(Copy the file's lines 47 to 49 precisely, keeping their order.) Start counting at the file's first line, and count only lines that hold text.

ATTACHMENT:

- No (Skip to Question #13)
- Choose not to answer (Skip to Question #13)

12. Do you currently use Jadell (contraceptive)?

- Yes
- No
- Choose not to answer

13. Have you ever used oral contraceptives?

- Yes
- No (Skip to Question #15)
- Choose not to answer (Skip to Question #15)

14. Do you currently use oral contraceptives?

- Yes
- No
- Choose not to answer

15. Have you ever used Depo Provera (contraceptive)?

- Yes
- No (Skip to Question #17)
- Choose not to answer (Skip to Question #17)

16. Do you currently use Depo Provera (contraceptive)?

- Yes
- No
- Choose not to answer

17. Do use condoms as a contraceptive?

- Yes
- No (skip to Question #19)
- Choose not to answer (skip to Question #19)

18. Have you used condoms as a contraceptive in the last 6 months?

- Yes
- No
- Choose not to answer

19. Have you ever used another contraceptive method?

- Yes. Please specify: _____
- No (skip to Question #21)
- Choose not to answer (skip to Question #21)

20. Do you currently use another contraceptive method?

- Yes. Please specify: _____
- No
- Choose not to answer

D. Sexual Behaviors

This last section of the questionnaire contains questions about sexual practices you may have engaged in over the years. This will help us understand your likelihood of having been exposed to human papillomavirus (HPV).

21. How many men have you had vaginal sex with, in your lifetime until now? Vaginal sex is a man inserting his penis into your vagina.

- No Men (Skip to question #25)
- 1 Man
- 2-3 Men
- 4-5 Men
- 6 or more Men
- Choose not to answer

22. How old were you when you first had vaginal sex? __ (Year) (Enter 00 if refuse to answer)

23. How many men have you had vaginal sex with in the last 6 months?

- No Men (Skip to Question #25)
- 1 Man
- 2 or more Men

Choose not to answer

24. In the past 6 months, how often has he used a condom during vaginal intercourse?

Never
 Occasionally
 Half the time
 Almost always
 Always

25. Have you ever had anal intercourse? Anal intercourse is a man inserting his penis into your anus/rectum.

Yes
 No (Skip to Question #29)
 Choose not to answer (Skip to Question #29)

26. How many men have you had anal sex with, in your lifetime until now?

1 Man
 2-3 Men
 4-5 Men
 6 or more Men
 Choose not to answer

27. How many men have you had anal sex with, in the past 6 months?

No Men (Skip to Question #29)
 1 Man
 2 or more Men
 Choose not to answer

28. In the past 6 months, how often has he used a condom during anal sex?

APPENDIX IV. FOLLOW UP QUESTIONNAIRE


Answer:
- Choose not to answer

22. How old were you when you first had vaginal sex? __ (Year) (Enter 00 if refuse to answer)

23. How many men have you had vaginal sex with in the last 6 months?